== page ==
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Q.My questions have to do with existing ungrounded circuits in older homes. My understanding is that you should always replace worn-out two-slot receptacles with new two-slot receptacles (although they’re not always easy to find). However, I’ve also been told that in some locales you can install a three-prong receptacle in an ungrounded circuit as long as you fill the ground slot with epoxy. This is presumably to prevent someone from using a grounded appliance on the ungrounded circuit. What’s the code requirement, and what about this epoxy business?

A.Redwood Kardon responds: In my jurisdiction (Oakland, Calif.), two-slot receptacles are readily available and must be maintained on existing ungrounded receptacles, unless the outlet is upgraded with a ground per the NEC. The "epoxy business" sounds funky to me. It is not an acceptable practice where I work, and there is certainly no such "fix" in the NEC. This issue most often surfaces when someone wants to install a dedicated computer outlet. In that case, a separate ground may be run, as noted above, and a three-prong outlet installed.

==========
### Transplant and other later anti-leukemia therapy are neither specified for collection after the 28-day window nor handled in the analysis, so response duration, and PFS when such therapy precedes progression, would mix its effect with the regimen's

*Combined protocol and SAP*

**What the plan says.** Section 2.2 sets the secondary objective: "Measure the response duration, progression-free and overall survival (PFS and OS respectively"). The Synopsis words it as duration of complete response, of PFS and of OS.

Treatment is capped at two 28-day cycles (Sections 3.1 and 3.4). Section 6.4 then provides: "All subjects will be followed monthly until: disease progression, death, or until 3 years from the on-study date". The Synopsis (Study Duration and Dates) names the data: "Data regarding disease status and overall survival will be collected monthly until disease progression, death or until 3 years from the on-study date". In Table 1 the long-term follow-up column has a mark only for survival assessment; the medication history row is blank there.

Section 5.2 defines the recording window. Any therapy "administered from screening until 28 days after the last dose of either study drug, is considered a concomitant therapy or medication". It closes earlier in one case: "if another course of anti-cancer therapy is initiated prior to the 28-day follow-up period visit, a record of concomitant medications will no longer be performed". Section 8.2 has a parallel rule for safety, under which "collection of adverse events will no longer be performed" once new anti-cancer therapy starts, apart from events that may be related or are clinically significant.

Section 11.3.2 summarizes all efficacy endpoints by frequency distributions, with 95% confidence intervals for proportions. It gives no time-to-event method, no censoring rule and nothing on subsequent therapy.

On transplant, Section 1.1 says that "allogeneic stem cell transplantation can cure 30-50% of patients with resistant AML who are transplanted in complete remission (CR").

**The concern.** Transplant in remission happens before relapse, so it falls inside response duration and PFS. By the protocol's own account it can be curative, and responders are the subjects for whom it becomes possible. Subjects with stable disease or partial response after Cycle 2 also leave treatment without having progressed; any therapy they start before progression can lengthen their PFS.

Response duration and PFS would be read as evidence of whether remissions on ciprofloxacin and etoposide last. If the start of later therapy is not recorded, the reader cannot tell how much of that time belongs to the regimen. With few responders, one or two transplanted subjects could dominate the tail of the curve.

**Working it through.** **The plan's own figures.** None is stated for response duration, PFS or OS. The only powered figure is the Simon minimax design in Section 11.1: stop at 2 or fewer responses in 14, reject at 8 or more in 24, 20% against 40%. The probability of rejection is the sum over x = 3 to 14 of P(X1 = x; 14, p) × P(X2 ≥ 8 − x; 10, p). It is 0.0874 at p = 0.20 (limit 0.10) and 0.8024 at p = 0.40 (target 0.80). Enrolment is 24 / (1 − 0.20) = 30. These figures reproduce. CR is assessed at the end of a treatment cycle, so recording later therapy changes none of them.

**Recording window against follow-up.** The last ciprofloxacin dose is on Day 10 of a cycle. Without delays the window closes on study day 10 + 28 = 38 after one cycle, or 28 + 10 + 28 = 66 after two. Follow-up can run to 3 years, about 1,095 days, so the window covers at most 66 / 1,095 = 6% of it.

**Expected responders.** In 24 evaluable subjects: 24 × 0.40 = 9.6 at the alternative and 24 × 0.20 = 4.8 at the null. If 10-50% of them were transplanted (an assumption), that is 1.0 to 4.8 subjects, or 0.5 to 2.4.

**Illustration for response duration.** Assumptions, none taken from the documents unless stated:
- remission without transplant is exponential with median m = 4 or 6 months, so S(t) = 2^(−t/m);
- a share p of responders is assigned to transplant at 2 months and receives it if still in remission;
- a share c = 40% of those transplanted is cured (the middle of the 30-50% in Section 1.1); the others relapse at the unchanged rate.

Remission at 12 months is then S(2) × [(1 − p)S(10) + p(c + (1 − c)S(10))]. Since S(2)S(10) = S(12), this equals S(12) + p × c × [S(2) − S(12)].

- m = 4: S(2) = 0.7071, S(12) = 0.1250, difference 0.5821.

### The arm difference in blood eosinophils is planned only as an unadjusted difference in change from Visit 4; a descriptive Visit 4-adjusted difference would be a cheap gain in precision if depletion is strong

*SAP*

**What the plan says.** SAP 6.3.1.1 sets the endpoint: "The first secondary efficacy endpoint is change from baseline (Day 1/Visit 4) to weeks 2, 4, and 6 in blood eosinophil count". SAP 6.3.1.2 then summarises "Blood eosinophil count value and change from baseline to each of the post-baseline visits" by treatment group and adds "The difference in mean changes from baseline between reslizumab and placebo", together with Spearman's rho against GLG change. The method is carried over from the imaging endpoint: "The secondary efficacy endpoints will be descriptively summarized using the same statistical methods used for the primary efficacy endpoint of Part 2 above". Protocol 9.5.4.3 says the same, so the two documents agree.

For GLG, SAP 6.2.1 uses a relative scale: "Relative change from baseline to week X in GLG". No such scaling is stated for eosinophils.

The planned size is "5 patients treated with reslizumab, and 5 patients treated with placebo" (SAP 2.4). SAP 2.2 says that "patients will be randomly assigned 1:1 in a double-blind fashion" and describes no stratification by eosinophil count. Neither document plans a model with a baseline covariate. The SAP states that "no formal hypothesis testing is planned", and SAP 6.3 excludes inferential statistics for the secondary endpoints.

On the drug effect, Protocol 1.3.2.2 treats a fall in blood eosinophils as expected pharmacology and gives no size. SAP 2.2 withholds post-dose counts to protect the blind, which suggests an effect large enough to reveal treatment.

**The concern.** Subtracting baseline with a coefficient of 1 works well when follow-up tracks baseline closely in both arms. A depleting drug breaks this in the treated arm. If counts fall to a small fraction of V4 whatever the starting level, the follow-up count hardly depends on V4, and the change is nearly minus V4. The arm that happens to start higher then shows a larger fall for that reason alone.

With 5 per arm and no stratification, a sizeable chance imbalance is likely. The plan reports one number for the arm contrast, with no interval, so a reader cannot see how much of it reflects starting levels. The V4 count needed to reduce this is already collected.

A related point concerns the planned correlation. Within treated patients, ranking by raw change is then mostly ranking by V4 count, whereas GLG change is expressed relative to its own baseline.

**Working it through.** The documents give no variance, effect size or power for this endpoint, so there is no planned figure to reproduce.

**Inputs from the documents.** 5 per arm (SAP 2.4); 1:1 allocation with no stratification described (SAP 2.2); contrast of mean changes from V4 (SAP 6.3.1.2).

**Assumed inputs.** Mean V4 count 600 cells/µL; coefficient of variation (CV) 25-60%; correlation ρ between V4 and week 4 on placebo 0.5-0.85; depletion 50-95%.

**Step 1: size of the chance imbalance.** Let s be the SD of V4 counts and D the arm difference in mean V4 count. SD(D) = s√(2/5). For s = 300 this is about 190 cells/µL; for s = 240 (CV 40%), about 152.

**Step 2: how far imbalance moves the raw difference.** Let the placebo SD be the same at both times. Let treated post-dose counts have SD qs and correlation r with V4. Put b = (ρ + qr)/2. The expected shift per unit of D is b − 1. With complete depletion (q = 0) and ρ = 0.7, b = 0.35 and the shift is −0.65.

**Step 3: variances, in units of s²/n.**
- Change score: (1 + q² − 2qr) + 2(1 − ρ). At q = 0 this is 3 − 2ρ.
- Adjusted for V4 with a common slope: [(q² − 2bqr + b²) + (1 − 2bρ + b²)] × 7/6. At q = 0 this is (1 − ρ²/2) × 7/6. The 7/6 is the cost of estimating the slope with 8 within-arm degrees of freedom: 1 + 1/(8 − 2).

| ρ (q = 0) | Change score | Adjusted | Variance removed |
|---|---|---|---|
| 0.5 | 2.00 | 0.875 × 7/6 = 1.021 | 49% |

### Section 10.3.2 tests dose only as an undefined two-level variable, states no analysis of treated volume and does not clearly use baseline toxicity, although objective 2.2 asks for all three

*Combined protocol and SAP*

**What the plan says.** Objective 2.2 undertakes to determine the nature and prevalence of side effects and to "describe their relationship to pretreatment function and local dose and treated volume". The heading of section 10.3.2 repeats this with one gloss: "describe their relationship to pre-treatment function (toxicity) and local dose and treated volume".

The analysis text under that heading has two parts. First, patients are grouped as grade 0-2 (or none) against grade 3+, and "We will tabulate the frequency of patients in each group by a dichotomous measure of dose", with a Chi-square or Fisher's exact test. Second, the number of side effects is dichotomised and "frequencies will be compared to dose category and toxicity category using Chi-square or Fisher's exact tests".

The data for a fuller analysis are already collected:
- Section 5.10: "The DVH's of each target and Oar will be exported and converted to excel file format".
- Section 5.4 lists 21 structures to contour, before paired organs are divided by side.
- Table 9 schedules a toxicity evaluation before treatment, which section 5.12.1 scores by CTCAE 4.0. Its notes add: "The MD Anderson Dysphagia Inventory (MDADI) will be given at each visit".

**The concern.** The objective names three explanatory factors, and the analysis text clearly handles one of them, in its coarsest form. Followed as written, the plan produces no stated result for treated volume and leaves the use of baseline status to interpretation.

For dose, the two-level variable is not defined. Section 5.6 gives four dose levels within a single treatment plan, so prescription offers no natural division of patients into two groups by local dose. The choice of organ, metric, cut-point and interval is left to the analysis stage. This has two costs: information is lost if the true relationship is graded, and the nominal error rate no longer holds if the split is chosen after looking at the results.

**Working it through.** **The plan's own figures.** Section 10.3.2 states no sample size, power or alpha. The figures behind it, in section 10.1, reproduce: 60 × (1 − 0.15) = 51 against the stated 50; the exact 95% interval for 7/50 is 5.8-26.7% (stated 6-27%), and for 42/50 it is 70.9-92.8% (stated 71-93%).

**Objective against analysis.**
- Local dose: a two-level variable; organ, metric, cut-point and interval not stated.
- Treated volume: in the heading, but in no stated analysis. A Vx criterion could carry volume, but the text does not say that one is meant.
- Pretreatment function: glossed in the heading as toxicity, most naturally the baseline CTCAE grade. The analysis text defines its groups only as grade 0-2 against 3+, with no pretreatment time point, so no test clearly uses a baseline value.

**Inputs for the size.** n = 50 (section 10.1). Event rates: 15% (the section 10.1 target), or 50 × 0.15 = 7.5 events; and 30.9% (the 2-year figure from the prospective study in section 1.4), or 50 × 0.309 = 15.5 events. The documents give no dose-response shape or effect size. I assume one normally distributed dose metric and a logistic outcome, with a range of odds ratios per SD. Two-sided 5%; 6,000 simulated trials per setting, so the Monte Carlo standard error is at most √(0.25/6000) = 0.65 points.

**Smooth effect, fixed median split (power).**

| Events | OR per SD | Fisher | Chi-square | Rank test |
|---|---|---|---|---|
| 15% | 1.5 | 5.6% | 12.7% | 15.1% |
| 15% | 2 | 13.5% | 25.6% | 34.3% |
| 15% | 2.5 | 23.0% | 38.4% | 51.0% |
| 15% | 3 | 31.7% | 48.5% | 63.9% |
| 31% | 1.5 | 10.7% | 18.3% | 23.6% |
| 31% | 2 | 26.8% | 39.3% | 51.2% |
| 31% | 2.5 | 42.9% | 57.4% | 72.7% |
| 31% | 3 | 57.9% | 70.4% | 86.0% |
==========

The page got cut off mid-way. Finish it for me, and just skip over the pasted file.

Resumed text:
Redwood Kardon is a code official in Oakland, Calif. For more code-related information, visit his Web page at www.CodeCheck.com.